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I am redesigning a database scheme in order to improve query performance. In the new design there are 5 (3 used in the example below) tables divided into partitions per month of year (for a total of 860 tables in 172 partitions for the test case). The relevant fields are indexed using the appropriate index type and operator class. The database is populated with simulated data which are reasonable data that can occur in the production environment. The data will be almost never updated, once it´s stored it will only be read.

There are

  • 10M rows in the table measurements
  • 160M rows in the table material_data
  • 40M rows in the table process_data

Hard- and Software configuration:

Windows 10 Professional 64bit
Intel Core i7-4790CPU 
1 TB SATA HDD
16 GB RAM
PostgreSQL 11beta 1

Postgres Configuration (postgresql.conf):

shared_buffers = 512MB
temp_buffers   = 32MB
work_mem       = 32MB
maintenance_work_mem = 1GB

max_worker_processes = 8
max_parallel_workers = 8
max_parallel_workers_per_gather = 2

enable_partition_pruning = on
enable_parallel_append = on
constraint_exclusion = partition
default_statistics_target = 500
effective_cache_size = 12GB

Database schema:

table measurements (10M records total):
id serial
guid TEXT NOT NULL (index: btree, text_pattern_ops)
start TIMESTAMP(0) WITHOUT TIME ZONE NOT NULL (index: btree)
stop TIMESTAMP(0) WITHOUT TIME ZONE NOT NULL 
mount_point_id SMALLINT NOT NULL (index: btree)
name TEXT NOT NULL
comment TEXT NOT NULL
PARTITION BY RANGE (start)

table process_data (40M records total):
id serial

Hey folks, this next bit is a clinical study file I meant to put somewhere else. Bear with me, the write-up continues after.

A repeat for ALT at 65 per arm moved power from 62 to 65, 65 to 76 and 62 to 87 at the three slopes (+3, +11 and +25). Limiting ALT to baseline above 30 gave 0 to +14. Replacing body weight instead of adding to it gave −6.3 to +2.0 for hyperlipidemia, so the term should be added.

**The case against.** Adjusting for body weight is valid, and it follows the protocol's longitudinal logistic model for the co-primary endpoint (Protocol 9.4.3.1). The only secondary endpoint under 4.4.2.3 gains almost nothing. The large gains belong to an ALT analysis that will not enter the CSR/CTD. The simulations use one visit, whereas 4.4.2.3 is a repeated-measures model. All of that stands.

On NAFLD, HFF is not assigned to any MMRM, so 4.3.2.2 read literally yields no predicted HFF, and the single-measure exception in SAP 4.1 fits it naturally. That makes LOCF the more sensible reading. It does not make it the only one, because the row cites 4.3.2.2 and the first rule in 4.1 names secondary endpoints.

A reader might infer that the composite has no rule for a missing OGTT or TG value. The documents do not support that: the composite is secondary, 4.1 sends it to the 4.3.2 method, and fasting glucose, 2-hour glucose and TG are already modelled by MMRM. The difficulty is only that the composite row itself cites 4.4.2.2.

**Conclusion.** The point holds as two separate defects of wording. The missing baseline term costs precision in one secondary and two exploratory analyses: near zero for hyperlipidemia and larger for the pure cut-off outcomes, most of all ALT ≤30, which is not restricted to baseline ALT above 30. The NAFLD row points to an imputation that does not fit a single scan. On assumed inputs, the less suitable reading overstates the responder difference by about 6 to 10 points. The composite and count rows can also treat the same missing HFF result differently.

mount_point_id SMALLINT NOT NULL (index:btree)
measurement_id INTEGER NOT NULL (index: btree)
measurement_start TIMESTAMP WITHOUT TIME ZONE NOT NULL (index: btree)
item_id SMALLINT NOT NULL (index: btree( item_id, item_value) )
item_value REAL NOT NULL
PARTITION BY RANGE (measurement_start)

table material_data (160M records total):
id serial,
mount_point_id SMALLINT NOT NULL (index: btree)
measurement_id INTEGER NOT NULL  (index: btree)
measurement_start TIMESTAMP WITHOUT TIME ZONE NOT NULL (index: btree)
material_index SMALLINT NOT NULL (index: btree)
material_data TEXT NOT NULL (index: btree, text_pattern_ops)
PARTITION BY RANGE (measurement_start)

Table relations:
measurements 1 ---+--- 1..N process_data
                  +--- 1..N material_data
                  +--- 1..N ...

These are the base tables, I provided the index information for clarity. Actually the indexes are applied to the individual partition tables.

partition tables (data given for one partition):
partition_2018_06_measurements: 60K records
partition_2018_06_process_data: 240K record
partition_2018_06_material_data: 950K records

Common queries are:

  • select all measurements in a given interval of time
  • select all measurements with a specific uuid (or part of a uuid)
  • select all measurements having certain process data items
  • select all measurements having certain material_data items

I did some testing with different numbers of measurement records and statistics targets (ranging from 10K to 10M records in the table measurements and statistics targets of 100,250,500,750 and 1000. That´s 20 different scenarios total, and I got comparable results for each scenario, slightly better results with higher statistics targets).

SQL query used for testing:

DROP VIEW IF EXISTS view_measurements;
DROP VIEW IF EXISTS view_material;
DROP VIEW IF EXISTS view_process;

CREATE TEMPORARY VIEW view_measurements AS
(
   SELECT * FROM 
      measurements m 
   WHERE
          m.start BETWEEN '2018-06-01 00:00:00' AND '2018-07-01 00:00:00'
      AND m.mount_point_id IN( 1,3,5,7,9,11,13,15,17,19 )
);

CREATE TEMPORARY VIEW view_material AS
(
   SELECT 
      md.measurement_id, 
      md.material_index, 
      md.material_data 
   FROM 
      material_data md 
   WHERE
      -- exclude as many rows as possible
          md.measurement_start BETWEEN '2018-06-01 00:00:00' AND '2018-07-01 00:00:00'
      AND md.mount_point_id IN( 1,3,5,7,9,11,13,15,17,19 )
      AND (md.material_data LIKE 'SHX%' OR md.material_data LIKE 'CU23%')
);

CREATE TEMPORARY VIEW view_process AS
(
   SELECT